Wednesday 4th April 2012 – Clubnight

Tonight was Darren’s turn to take us a trip around Adobe Photoshop Lightroom 4 which we recently purchased.

He loaded up a small diverse selection of his photographs and demonstrated to us the basic steps from importing RAW files into the Library catalogue, through the various Library view modes and then on to the export stage which essentially converts your RAW file into JPG, Tiff or PSD formats.    When in the Develop module, Darren used a recent photo of little Eva taken in the studio where there were some shadows below her eyes and eyebrows, to show how the Adjustment Brush can be used for local lightening or darkening of the skin.  The colours of the pupils of the eyes were adjusted also using this tool.  Adobe recently substantially reduced the price of Lightroom 3 and subsequently Lightroom 4.  The upgrade is now available for around £60.  Available in both PC and Mac versions, it is highly recommended for those who shoot in RAW. Continue reading

Wednesday 14th September 2011 – Clubnight

I was really amazed at the turnout tonight.   We had 5 new first time guests tonight.  Welcome to Stephen, Michael, Alan, Bill and Paul.

It seems to prove that our exhibition at the Flagship Center in Bangor continues to be a major source of recruitment.  Indeed, if we continue to get new recruits at this rate, we will begin to exceed our specified limit.   Thanks to diversity though, not everyone turns up at the clubroom on the same night.  I don’t recall having seen as full a house as last night.

As always we spend some time welcoming new guests and making them feel at home.   Indeed one gentleman said that he had contemplated joining a nearby club but had heard of the reputation of our club and came here instead.

Whilst I was engaged, as were other members, with the guests, Mark took centre stage and the evening was devoted to viewing the large number of memory sticks placed at the computer. One of our guests, Stephen, who has an interest in Honda motorcycles, brought his photos for viewing.  Mark selected a small number out of a very large selection and we preformed our usual critique.  Stephen had a privileged viewpoint at the Ulster Grand Prix and took some excellent shots of bikes and riders.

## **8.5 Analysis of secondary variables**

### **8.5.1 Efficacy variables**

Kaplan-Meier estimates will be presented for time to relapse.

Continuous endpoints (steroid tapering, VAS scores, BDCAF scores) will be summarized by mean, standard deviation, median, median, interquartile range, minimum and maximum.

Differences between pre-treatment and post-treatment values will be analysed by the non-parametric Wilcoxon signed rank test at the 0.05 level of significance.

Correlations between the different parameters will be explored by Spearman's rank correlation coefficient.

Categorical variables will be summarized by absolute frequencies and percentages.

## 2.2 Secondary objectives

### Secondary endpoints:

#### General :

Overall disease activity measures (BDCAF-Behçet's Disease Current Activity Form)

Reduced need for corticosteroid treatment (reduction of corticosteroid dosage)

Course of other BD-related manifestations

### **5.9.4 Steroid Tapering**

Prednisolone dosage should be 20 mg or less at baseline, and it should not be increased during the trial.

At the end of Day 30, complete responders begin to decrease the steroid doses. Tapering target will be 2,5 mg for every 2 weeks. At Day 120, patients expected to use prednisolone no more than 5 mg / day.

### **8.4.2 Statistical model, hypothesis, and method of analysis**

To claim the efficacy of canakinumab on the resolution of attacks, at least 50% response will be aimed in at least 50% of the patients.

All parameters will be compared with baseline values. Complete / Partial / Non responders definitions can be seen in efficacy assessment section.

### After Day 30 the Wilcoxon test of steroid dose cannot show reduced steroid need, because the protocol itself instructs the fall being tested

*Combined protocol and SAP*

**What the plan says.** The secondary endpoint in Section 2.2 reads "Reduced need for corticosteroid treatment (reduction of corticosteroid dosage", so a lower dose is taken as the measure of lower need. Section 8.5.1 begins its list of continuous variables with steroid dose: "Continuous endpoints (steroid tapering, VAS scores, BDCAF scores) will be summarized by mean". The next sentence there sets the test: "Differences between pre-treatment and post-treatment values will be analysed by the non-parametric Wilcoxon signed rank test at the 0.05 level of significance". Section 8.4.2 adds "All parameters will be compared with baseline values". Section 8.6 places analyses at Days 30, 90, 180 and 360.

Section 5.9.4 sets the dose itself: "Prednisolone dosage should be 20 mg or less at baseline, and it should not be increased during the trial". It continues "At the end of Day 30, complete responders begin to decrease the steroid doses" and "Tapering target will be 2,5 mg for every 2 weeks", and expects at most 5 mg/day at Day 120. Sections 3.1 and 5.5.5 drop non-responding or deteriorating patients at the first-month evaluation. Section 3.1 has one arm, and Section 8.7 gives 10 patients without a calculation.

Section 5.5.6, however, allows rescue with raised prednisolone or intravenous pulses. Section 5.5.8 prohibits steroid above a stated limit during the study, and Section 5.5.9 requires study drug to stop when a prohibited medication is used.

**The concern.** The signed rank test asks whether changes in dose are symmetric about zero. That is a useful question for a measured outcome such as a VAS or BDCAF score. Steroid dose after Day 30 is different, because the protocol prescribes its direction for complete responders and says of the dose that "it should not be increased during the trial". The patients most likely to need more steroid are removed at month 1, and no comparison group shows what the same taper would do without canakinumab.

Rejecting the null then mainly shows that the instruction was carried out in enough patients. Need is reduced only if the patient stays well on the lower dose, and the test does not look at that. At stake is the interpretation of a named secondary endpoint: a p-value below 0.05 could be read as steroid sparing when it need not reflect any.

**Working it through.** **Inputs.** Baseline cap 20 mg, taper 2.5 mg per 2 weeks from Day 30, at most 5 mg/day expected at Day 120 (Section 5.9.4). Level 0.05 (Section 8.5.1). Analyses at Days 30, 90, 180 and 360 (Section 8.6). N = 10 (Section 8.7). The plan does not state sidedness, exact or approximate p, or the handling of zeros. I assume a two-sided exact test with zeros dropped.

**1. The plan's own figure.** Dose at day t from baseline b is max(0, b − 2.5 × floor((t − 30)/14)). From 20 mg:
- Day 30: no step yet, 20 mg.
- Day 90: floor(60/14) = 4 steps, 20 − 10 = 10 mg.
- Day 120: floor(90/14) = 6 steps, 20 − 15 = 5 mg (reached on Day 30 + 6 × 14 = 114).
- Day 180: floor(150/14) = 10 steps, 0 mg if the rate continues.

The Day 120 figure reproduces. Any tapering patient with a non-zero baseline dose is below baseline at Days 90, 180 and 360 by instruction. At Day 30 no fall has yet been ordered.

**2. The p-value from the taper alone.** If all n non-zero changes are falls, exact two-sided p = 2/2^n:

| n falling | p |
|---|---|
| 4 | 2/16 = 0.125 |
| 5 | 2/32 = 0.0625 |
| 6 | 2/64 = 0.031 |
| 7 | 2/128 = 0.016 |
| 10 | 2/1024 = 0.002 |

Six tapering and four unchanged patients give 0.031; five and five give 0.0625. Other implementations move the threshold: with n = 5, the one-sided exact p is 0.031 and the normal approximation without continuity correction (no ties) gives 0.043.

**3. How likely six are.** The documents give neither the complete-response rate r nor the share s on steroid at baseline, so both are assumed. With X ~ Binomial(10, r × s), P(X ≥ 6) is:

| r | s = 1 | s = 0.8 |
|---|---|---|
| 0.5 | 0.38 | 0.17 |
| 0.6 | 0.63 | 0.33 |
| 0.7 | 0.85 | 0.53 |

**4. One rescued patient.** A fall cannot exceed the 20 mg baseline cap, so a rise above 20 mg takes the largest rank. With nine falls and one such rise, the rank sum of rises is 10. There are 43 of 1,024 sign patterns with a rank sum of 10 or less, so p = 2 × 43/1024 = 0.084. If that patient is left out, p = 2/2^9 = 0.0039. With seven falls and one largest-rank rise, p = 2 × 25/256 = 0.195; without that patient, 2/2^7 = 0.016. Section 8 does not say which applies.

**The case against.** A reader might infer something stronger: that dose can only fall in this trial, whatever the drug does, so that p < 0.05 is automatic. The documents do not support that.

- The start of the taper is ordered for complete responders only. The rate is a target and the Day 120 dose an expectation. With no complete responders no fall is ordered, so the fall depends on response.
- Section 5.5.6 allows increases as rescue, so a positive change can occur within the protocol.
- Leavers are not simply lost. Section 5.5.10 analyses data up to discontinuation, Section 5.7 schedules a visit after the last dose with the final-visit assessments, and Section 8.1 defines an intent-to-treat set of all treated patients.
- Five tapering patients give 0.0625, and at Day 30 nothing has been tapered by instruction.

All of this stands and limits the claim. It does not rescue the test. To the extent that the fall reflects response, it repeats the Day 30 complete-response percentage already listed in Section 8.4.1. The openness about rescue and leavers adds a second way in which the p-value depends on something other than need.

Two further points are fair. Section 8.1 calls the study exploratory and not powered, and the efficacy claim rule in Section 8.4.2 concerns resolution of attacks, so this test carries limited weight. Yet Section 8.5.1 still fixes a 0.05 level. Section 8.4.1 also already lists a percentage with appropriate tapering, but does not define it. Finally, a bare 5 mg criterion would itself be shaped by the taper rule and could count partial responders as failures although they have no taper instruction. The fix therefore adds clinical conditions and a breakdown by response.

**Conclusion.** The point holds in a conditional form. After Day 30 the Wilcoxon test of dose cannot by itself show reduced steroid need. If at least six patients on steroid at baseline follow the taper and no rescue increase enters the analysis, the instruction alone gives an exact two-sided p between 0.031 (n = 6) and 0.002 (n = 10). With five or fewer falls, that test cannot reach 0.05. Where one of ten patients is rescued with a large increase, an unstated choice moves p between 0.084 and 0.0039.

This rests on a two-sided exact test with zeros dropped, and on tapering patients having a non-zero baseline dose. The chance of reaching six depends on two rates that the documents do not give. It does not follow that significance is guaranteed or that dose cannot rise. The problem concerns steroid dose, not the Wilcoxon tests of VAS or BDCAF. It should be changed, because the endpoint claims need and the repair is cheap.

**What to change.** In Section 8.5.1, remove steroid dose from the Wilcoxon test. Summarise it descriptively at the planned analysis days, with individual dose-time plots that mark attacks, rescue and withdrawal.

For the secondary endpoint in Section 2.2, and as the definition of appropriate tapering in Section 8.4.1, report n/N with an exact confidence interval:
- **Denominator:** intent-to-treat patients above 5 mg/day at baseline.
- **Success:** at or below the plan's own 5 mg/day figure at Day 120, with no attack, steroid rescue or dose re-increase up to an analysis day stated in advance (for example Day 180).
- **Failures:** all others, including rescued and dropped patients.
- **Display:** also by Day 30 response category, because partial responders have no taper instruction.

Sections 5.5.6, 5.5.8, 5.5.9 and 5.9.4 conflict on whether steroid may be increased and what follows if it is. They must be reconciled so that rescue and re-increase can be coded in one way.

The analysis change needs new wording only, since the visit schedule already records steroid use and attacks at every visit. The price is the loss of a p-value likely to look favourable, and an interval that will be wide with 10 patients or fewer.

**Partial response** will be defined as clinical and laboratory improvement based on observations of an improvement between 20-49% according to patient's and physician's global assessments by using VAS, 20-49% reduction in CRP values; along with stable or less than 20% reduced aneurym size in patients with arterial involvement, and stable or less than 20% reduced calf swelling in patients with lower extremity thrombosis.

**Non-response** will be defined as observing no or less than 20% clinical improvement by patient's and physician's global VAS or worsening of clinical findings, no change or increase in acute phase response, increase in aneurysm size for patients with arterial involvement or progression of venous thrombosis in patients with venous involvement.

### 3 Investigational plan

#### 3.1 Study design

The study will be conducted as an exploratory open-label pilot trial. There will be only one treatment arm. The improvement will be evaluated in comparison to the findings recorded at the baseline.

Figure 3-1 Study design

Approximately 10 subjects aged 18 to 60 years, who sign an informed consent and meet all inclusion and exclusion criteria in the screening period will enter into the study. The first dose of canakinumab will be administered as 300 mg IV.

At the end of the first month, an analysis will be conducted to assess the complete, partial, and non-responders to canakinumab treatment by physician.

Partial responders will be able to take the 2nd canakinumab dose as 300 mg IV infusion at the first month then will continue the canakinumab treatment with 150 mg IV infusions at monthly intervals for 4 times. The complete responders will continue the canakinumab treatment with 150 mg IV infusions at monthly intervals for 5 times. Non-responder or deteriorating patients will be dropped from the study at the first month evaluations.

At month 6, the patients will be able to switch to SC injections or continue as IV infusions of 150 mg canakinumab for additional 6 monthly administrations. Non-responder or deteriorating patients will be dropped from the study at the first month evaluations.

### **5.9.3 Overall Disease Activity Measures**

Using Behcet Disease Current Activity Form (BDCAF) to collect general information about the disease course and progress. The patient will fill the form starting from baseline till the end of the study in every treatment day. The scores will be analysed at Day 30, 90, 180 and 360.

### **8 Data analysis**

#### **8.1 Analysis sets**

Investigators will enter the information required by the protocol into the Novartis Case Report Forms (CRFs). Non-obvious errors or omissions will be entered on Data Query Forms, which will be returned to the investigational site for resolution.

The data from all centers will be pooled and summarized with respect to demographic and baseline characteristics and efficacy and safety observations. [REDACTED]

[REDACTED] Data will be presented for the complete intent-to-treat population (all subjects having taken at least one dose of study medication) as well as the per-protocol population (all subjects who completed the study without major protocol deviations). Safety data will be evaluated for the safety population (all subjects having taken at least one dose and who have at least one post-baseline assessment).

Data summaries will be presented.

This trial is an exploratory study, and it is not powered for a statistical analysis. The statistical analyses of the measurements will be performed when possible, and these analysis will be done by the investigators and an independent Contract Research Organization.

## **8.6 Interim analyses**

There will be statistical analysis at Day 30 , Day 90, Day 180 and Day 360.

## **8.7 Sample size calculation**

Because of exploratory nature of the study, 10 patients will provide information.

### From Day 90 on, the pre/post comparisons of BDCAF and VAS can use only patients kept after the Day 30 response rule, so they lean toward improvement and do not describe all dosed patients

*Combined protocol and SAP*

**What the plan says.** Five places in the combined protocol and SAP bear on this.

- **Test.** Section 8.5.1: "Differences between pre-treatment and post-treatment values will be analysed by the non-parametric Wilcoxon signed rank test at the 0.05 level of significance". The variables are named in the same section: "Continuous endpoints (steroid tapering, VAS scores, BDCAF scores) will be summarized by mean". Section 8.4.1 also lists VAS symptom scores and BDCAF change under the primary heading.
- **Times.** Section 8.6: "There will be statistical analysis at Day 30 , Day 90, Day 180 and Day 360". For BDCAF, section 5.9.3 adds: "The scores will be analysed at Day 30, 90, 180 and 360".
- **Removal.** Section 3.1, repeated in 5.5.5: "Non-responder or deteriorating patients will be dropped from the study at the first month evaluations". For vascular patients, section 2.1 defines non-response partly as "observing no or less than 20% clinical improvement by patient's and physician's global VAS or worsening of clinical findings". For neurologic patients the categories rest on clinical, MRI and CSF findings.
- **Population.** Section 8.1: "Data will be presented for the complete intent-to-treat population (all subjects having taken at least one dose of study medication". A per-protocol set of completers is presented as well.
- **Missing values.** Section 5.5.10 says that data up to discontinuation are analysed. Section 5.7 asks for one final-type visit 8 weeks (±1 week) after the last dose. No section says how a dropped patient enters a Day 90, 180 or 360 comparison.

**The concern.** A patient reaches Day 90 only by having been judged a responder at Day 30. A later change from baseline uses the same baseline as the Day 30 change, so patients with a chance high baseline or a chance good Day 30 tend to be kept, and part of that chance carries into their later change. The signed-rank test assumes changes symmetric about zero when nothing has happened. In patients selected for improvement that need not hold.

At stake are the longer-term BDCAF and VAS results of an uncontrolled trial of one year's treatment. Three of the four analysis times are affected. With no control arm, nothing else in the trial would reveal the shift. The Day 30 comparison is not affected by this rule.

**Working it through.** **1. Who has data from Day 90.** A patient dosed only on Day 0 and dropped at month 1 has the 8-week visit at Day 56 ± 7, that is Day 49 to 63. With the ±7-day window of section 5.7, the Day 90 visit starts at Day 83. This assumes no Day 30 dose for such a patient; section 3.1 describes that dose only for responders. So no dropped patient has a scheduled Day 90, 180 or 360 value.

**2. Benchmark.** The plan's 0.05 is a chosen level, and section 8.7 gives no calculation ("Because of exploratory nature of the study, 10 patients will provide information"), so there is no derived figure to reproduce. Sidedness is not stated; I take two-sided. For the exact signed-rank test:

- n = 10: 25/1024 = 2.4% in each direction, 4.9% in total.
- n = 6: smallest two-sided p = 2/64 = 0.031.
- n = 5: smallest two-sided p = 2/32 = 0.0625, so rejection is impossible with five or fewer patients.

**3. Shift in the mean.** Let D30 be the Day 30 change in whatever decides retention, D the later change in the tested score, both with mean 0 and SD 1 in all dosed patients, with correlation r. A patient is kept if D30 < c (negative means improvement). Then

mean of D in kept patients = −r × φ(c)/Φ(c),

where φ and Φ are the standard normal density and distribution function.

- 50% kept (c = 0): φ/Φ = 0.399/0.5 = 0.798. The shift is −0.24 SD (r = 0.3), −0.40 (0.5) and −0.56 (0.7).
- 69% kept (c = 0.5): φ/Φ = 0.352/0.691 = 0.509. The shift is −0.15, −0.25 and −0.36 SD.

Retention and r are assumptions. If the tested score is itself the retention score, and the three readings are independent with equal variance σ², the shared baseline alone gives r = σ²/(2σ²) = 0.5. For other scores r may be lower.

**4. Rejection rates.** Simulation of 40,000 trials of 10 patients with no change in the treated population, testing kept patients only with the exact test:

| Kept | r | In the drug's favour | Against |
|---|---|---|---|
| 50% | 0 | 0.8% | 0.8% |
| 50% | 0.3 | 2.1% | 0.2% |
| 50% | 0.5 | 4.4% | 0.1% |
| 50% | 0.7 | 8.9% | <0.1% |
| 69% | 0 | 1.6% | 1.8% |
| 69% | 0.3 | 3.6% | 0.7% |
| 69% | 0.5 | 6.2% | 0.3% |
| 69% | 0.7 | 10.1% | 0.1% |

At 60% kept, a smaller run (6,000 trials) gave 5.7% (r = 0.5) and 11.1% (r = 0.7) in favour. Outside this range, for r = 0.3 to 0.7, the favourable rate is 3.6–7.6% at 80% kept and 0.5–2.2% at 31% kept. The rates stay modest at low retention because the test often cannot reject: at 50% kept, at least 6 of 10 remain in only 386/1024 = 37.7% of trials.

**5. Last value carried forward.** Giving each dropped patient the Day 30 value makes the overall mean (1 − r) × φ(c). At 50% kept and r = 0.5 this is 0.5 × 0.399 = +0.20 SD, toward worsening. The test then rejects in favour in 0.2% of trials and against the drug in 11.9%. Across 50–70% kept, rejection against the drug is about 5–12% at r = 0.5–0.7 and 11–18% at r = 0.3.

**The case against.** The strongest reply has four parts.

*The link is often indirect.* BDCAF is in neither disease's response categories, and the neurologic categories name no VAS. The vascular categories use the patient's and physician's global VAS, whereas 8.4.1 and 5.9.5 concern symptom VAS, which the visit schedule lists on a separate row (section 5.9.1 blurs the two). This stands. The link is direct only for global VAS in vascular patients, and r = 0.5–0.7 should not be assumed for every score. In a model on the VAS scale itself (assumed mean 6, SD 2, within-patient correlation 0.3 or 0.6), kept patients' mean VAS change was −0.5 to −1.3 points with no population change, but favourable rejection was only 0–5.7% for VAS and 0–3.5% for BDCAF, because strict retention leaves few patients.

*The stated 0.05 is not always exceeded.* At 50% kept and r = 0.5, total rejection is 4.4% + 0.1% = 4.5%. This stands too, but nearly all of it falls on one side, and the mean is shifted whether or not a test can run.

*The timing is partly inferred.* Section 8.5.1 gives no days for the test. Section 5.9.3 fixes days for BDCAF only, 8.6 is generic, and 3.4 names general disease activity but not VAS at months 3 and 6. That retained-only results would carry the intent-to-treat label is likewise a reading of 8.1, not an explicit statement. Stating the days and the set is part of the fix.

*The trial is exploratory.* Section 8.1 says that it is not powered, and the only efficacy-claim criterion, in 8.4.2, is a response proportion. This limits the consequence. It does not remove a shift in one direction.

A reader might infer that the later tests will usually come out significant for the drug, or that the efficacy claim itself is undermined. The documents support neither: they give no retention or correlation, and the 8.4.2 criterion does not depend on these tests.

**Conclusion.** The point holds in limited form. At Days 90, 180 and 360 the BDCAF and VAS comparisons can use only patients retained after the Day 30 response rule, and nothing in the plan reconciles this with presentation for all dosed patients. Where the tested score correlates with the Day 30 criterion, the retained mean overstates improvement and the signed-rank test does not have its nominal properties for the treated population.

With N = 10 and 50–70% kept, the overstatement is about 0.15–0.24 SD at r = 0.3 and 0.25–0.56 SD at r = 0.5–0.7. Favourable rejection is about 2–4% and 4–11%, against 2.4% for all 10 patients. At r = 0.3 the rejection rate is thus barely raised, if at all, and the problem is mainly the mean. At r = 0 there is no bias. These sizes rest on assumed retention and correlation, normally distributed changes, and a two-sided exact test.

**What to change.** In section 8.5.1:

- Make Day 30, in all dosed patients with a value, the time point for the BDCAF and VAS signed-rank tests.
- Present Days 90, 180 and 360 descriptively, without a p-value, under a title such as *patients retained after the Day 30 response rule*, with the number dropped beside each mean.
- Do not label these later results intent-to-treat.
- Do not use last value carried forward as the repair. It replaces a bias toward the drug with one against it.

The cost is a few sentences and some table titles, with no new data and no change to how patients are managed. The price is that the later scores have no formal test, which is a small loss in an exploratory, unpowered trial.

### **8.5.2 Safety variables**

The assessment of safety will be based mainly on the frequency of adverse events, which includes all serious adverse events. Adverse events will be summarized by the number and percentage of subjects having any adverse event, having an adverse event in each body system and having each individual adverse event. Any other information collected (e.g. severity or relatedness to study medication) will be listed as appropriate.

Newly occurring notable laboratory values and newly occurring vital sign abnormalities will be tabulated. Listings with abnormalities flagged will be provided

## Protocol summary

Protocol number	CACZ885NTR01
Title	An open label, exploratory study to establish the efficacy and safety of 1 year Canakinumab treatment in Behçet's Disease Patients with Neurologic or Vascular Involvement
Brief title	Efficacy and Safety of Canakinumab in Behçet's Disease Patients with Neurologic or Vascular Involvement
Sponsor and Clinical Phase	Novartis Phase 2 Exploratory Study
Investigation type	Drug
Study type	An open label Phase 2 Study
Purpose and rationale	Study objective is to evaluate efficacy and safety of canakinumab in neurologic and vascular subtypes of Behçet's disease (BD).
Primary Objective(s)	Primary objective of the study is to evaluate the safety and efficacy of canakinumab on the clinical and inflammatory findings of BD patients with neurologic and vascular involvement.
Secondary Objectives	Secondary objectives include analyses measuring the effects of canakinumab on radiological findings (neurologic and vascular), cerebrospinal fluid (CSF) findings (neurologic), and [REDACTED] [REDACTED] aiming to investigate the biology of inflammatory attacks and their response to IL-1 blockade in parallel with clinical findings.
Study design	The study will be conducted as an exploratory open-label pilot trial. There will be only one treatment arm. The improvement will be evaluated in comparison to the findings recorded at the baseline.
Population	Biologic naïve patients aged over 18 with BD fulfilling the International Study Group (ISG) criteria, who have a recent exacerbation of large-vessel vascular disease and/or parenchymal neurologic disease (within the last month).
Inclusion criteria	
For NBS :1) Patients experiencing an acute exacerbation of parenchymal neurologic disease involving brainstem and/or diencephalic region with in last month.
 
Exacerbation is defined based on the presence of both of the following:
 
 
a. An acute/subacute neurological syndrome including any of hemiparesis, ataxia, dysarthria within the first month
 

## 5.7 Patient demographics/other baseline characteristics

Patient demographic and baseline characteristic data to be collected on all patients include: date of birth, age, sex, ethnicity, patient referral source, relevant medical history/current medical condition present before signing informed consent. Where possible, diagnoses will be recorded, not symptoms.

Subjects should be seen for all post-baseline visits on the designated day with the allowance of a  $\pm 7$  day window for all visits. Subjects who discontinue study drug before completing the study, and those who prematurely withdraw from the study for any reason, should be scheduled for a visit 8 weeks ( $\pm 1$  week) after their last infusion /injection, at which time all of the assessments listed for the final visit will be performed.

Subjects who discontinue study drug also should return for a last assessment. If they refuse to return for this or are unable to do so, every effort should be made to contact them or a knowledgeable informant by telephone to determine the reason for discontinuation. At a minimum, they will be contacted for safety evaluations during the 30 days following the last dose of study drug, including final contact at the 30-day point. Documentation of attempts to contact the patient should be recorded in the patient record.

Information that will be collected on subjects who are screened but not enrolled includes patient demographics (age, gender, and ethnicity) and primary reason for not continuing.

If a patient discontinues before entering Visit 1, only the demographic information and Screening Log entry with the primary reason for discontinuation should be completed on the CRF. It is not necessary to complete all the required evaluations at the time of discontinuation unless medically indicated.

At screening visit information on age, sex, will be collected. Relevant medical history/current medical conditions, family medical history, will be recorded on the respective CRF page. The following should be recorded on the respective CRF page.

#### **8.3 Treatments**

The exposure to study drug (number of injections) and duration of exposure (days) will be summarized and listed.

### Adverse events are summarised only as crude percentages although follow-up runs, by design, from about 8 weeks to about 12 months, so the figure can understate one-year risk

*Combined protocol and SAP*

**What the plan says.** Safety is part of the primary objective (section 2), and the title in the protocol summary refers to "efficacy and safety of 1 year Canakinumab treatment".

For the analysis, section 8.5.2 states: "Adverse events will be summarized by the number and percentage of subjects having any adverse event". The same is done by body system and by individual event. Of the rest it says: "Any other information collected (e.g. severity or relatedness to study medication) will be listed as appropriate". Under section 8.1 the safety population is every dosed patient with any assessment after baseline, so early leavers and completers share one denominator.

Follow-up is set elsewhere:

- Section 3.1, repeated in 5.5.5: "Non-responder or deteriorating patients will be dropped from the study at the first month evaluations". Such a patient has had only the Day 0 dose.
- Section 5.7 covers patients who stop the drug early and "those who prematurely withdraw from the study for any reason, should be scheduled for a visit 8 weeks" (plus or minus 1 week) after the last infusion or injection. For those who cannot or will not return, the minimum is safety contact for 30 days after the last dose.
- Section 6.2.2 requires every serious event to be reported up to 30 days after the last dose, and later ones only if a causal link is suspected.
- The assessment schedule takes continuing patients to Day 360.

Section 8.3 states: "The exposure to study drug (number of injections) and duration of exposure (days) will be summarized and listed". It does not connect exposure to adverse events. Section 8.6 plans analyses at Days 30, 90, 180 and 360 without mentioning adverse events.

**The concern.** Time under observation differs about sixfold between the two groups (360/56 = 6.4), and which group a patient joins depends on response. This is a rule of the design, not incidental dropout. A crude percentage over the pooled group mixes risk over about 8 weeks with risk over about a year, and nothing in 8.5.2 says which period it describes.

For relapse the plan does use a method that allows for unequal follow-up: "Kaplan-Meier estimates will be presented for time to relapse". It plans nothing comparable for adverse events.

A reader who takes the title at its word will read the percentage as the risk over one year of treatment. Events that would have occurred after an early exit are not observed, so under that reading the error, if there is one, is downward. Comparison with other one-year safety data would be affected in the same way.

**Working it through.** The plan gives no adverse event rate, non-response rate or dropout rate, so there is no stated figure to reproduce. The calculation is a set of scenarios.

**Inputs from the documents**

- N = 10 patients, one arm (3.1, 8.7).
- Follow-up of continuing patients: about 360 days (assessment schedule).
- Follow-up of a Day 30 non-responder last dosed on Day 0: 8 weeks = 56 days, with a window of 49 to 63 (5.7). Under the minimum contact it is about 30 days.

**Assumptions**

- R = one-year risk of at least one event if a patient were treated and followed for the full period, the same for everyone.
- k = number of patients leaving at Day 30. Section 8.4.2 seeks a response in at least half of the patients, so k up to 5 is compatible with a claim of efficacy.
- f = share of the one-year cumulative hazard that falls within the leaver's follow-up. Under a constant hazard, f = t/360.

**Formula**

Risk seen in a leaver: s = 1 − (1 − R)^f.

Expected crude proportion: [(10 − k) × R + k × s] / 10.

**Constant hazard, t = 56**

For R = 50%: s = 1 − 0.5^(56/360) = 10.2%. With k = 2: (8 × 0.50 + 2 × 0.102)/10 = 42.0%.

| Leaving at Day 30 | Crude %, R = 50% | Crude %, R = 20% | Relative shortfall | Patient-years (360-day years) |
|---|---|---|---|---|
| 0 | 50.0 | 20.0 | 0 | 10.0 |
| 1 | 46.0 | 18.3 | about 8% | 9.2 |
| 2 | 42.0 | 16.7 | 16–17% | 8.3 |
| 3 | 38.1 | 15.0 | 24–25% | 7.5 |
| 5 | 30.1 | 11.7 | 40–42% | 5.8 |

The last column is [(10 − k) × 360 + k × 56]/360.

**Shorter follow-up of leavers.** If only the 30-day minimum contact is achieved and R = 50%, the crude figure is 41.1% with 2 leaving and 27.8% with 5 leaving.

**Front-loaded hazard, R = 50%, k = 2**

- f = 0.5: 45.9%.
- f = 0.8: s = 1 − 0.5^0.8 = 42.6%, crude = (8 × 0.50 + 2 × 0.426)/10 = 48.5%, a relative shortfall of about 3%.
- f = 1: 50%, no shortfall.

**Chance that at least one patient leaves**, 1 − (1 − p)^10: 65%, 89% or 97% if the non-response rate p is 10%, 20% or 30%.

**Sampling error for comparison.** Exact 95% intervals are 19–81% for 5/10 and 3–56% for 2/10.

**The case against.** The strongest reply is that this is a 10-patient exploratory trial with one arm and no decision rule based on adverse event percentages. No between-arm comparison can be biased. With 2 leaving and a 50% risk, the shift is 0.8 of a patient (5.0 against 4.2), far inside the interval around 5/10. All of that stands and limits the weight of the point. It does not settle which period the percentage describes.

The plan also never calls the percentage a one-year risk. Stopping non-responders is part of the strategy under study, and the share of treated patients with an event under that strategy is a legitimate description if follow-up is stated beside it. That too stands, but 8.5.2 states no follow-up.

Using the freeware software Faststone Image Viewer, Mark indicated how simple levels adjustments could be made to increase contrast particularly in black leathers and dark backgrounds.   Essentially a camera on automatic mode will attempt to turn blacks to 18% grey and whites likewise.

Next up was Michael Rice’s super photo set about the birds and the bees!  Using his 105mm macro lens and without a pin in sight, we were treated to a series of  stunning close-up shots of bees and wasps on thistles and in the air.   Great material for the Audrey Argue Wildlife Competition later in the year.

New member, Angela, treated us to great photos of Vietnam, where very few, if any of us have visited.  From water buffalo in paddy fields to motorbikes laden like a local grocery store to a beautiful shot of a little girl in a hat.  Well done Angela.

Anthony has dipped his toes into the world of digital audio visual and showed us 2 AVs, albeit made with the limited trial version of Pictures to Exe.   We were treated to a visit to Utah and the Canyonlands and the Rocky Mountains.   Anthony, no problems here.  Go ahead with the full version and show us more of your stunning worldwide photos.